ART OF THE RURAL AWARDED AN OUR TOWN GRANT BY THE NATIONAL ENDOWMENT FOR THE ARTS
Asset map of Alton, Missouri created by the community and the Oregon County Food Producers and Artisans Co-Op as part of a Citizens’ Institute on Rural Design workshop; Photo: Rachel Reynolds Luster
Winona, MN – National Endowment for the Arts (NEA) Chairman Jane Chu has announced 64 awards totaling $4.3 million supporting projects across the nation through the NEA’s Our Town program. Art of the Rural, in collaboration with The Rural Policy Research Institute, University of Iowa, is one of the recommended organizations for an award of $50,000 to continue the work of its Next Generation rural creative placemaking initiative. The Our Town grant program supports creative placemaking projects that help to transform communities into lively, beautiful, and resilient places with the arts at their core. The NEA received 240 applications for Our Town this year and will make awards ranging from $25,000 to $100,000.
“For six years, Our Town has made a difference for people and the places where they live, work, and play,” said NEA Chairman Jane Chu. “Projects such as Next Generation help residents engage the arts to spark vitality in their communities.”
In collaboration with a host of local and national partners who have contributed insights to this initiative’s Theory of Change, Next Generation engages artists, organizations, and communities across the public and private sector to advance collaboration, share innovative strategies and research, and elevate emerging leaders in the rural creative placemaking field.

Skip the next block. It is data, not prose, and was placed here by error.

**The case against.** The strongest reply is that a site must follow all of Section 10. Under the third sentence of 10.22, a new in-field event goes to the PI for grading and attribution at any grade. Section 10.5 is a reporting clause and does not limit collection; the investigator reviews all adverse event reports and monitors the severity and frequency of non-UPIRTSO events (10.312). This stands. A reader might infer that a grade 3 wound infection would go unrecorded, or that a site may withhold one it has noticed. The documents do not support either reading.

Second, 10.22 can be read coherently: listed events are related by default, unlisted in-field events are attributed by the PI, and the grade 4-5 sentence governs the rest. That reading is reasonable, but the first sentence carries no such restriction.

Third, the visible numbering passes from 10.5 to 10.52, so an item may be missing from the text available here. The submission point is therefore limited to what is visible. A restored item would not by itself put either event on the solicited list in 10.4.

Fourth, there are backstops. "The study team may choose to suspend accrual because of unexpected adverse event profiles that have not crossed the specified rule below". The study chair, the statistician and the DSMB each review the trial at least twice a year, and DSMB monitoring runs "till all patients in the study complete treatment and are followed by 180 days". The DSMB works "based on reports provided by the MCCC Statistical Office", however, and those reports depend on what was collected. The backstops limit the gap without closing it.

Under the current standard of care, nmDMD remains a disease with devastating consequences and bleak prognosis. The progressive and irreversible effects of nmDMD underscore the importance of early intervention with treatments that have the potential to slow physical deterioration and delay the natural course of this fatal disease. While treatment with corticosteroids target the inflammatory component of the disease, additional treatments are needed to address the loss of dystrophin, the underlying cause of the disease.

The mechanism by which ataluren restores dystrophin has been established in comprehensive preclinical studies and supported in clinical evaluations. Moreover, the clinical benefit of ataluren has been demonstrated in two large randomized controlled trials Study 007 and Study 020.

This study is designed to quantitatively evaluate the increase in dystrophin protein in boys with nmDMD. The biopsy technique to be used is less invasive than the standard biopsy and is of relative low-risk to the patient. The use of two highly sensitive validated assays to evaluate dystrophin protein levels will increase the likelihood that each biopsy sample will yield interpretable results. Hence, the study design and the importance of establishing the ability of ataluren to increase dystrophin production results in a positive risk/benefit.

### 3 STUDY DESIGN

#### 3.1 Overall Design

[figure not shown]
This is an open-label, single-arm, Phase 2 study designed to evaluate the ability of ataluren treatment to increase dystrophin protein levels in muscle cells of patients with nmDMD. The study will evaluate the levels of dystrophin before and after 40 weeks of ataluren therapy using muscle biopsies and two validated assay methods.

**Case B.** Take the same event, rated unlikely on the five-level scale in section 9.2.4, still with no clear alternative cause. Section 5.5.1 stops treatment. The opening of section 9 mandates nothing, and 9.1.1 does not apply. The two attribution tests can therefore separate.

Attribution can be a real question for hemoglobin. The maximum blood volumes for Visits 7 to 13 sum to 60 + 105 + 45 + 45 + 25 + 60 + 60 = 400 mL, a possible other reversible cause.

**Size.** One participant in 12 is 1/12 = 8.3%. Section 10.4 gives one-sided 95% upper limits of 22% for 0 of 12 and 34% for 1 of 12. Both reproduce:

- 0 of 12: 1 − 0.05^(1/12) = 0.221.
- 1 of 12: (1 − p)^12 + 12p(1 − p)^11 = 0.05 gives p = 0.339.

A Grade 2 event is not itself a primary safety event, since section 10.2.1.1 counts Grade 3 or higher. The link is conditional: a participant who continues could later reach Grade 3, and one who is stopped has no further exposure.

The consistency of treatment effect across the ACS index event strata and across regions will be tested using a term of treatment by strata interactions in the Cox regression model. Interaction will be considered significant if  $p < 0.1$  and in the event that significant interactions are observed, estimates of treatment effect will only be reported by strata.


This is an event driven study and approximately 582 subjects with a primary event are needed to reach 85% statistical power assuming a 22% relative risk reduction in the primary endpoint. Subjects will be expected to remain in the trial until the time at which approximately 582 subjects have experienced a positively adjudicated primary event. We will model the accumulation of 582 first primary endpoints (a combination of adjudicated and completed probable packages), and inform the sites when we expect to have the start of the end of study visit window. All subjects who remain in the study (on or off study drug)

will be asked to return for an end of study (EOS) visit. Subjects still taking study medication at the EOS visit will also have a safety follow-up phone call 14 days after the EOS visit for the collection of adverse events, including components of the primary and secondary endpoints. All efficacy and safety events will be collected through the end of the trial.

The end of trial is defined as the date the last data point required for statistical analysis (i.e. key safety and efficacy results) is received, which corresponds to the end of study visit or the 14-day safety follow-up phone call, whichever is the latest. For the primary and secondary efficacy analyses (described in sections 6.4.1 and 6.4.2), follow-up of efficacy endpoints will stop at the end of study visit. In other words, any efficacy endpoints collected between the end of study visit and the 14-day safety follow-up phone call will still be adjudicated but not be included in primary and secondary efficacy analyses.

“We appreciate NEA’s continuing support of this initiative, premised upon our belief that rural arts and culture remain underappreciated as a foundational wealth in rural America, deserving of far greater public and philanthropic sector investment,” said Chuck Fluharty, RUPRI President and CEO. “These partnerships, and the Next Generation leadership they support, are a place-based movement to enhance both that awareness and that commitment.”
Next Generation links three activities: Regional Networks that spark exchange, collaboration, and dissemination of best practices; a Digital Learning Commons that shares this knowledge and contributes further perspectives from across the rural arts and culture field; and a Next Generation Conference that will merge the activities of the Networks and Commons, combine digital and face-to-face exchange, and expand the rural placemaking network.
“The Endowment’s support has been crucial in our efforts to facilitate a collaborative, open space for folks from across sectors, disciplines, and geographies,” said Matthew Fluharty, Executive Director of Art of the Rural. “We are grateful to work with these various communities to build deeper systems of learning and exchange.”
For a complete list of projects recommended for Our Town grant support, please visit the NEA web site at arts.gov. The NEA’s online resource, Exploring Our Town, features case studies of more than 70 Our Town projects along with lessons learned and other resources.
To join the Twitter conversation about this announcement, please use #NEAOurTown16.